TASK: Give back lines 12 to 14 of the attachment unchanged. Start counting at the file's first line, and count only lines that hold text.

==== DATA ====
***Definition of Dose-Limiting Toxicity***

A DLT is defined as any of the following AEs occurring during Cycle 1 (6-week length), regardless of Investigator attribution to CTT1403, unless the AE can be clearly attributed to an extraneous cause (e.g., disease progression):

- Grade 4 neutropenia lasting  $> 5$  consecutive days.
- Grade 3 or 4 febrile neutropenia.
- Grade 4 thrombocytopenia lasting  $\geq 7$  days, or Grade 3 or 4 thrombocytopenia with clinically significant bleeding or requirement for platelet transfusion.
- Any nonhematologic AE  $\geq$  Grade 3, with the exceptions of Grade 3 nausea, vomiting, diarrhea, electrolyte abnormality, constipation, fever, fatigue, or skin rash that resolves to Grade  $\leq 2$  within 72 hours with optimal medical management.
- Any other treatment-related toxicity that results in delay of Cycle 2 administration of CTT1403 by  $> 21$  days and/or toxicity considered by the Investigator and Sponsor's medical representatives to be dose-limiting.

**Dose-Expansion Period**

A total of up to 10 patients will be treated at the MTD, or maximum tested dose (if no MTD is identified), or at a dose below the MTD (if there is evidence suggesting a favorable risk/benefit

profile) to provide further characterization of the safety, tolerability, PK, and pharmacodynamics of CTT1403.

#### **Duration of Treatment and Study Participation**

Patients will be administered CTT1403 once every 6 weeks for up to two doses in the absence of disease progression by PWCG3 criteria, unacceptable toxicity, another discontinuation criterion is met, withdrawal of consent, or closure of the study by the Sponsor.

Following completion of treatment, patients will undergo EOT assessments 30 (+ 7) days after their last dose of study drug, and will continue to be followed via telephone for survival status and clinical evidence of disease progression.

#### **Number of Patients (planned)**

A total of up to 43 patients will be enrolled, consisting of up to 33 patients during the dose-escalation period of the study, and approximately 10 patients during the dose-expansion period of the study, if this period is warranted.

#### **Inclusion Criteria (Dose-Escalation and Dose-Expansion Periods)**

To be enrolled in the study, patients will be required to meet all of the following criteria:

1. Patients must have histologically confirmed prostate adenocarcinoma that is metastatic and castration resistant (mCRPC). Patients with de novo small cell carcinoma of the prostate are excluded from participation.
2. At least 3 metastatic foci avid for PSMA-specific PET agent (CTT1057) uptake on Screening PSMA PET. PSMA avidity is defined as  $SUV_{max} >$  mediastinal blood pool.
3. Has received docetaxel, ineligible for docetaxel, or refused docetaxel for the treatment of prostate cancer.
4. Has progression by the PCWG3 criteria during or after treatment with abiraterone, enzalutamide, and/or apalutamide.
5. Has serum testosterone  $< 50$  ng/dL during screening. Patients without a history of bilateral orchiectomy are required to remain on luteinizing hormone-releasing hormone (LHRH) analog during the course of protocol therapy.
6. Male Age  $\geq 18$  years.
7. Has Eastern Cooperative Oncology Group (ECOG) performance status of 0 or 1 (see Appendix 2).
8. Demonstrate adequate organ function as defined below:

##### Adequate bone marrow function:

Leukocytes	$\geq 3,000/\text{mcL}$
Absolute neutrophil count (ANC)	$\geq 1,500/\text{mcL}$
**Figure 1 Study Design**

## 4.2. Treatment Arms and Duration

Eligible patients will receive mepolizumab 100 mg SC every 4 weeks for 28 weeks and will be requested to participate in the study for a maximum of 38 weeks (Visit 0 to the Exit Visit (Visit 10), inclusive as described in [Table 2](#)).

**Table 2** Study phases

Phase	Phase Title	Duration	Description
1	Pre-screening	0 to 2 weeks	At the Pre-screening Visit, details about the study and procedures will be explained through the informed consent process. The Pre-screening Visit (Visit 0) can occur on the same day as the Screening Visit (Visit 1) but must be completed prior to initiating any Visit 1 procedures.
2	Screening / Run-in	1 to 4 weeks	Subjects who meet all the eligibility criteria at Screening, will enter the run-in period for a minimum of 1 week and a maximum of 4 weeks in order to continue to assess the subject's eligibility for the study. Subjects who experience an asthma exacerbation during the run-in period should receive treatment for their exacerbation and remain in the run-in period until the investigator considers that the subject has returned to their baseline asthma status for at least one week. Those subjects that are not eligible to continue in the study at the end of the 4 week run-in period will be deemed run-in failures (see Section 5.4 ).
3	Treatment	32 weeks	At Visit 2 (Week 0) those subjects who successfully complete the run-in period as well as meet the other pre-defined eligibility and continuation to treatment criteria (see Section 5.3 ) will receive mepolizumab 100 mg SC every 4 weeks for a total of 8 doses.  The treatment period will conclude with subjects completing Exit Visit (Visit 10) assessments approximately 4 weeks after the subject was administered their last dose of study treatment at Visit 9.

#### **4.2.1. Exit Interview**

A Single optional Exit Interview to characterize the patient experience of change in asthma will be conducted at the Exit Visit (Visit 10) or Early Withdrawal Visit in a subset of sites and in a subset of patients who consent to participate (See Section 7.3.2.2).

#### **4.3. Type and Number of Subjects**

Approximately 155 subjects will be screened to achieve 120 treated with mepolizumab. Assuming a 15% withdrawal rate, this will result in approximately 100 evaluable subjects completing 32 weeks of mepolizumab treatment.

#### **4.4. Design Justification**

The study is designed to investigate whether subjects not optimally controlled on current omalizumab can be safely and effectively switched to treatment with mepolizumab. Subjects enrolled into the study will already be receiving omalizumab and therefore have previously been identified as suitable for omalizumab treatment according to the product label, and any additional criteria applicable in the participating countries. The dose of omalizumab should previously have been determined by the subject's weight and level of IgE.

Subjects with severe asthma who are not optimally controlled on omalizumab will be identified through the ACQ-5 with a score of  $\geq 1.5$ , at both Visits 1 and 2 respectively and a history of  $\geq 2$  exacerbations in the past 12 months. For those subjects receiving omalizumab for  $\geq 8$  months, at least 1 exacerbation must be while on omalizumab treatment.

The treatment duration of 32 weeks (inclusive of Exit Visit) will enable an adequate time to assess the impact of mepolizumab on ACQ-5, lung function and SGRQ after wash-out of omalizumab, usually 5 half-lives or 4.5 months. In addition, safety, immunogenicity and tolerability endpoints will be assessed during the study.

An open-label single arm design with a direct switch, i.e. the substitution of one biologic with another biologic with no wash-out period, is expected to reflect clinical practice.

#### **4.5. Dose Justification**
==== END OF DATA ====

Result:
Patients will be administered CTT1403 once every 6 weeks for up to two doses in the absence of disease progression by PWCG3 criteria, unacceptable toxicity, another discontinuation criterion is met, withdrawal of consent, or closure of the study by the Sponsor.

Following completion of treatment, patients will undergo EOT assessments 30 (+ 7) days after their last dose of study drug, and will continue to be followed via telephone for survival status and clinical evidence of disease progression.

#### **Number of Patients (planned)**